It was during the July 4th holiday in 2010 that executive director Michael (“MJ”) Jaillet, a Dell team member for more than 16 years, experienced the first symptoms: general weakness, fatigue, sore muscles. A few months later, at Thanksgiving, in November 2010, he noticed weakness in his arms and legs. He began what he described as a “medical witch hunt” in January 2011 to figure out what was going on with his body. Carpal tunnel tests. Pinch nerve tests. MRI. Neurological testing.
Then, on June 20, 2011, came the first diagnosis: amyotrophic lateral sclerosis (ALS). He sought second and third opinions, and they all concurred. Jaillet had ALS.
Because of the viral success of the “Ice Bucket Challenge,” you’ve likely heard of ALS, but may not know a lot about it.
ALS is a progressive neurodegenerative disease that affects nerve cells in the brain and the spinal cord. Motor neurons reach from the brain to the spinal cord and from the spinal cord to the muscles throughout the body. The progressive degeneration of the motor neurons eventually leads to their death. When the motor neurons die, the ability of the brain to initiate and control muscle movement is lost. According to Jaillet, “it feels like running in mud.”
There’s nothing that can prepare you for a terminal illness with the probability that you have three years left to live.
With voluntary muscle action progressively affected, patients in the later stages of the disease may become totally paralyzed. Life expectancy of an ALS patient averages two to five years from the time of diagnosis.
“There’s nothing that can prepare you for a terminal illness with the probability that you have three years left to live,” said Jaillet.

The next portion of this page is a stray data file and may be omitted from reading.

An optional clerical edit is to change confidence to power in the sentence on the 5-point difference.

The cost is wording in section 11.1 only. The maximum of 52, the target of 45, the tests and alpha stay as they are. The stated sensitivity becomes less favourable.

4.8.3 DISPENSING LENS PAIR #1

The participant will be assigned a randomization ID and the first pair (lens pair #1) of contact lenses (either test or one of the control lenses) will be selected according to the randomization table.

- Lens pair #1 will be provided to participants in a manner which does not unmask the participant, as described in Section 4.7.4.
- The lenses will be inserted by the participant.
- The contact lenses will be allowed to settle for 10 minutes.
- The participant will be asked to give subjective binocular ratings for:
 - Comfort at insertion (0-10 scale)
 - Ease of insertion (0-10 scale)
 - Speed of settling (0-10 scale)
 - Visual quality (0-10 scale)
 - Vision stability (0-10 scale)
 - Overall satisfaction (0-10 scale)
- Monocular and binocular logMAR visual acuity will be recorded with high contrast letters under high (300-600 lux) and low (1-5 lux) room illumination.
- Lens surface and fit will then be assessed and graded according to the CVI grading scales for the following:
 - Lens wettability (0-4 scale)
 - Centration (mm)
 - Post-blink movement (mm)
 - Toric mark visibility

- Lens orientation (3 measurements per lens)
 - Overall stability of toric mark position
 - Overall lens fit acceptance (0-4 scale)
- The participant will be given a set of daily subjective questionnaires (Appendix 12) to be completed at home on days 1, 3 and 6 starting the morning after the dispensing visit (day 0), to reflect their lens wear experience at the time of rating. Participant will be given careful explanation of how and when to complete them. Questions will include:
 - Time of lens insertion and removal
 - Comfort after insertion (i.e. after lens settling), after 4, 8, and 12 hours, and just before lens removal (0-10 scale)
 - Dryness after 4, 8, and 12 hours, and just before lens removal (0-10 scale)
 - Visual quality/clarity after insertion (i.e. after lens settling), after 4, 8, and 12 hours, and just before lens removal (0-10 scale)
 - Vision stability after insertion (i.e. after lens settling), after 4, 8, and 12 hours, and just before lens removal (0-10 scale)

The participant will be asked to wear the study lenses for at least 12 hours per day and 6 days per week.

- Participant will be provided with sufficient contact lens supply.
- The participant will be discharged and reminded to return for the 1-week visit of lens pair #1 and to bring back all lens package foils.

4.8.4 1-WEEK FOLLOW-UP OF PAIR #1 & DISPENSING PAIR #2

Thanks to the “Ice Bucket Challenge” that has taken social media by storm in recent weeks, awareness of this disease has increased dramatically. YouTube cites about 2,330,000 videos related to it, according to Jeremiah Owyang’s compilation of “Cold Hard Facts” on the challenge. And, you may have even heard Jaillet’s name in our CEO’s personal ice bucket video.
Three years ago, however, Jaillet learned about ALS in detail for the first time by living with it. He was surprised to discover that little progress has been made toward finding a cause or a cure, so he decided do whatever he could to change that. By the end of 2011, Jaillet had launched his own foundation to promote awareness and serve others in the community who share his disease. He has since earned a Humanitarian Award from his alma mater, Saint Anselm College in Manchester, N.H., for his efforts.
No two ALS cases are the same, and for Jaillet, the disease progressed at a relatively slow rate until November 2013, when he took a fall in his driveway – resulting in a concussion that seemed to accelerate his condition. After 16 “amazing, just amazing” years at Dell, including stints in India, Ottawa, Idaho and Texas, Jaillet is now on disability leave and is confined to a wheelchair. He has ordered an eye-controlled assistive technology device from Tobii (and Dell OEM Solutions) so that he can stay connected to family, friends and colleagues via the Internet.
“MJ reminds us that our team members struggle with things every day,” said Jaillet’s manager, Erik Dithmer, vice president, Go to Market Transformation. “And every day there are examples of how we rally around our colleagues to help them when they are in need.”
“I’d like to thank everyone for their love and support,” Jaillet said of the response he’s received from the Dell community. “It goes a long way.”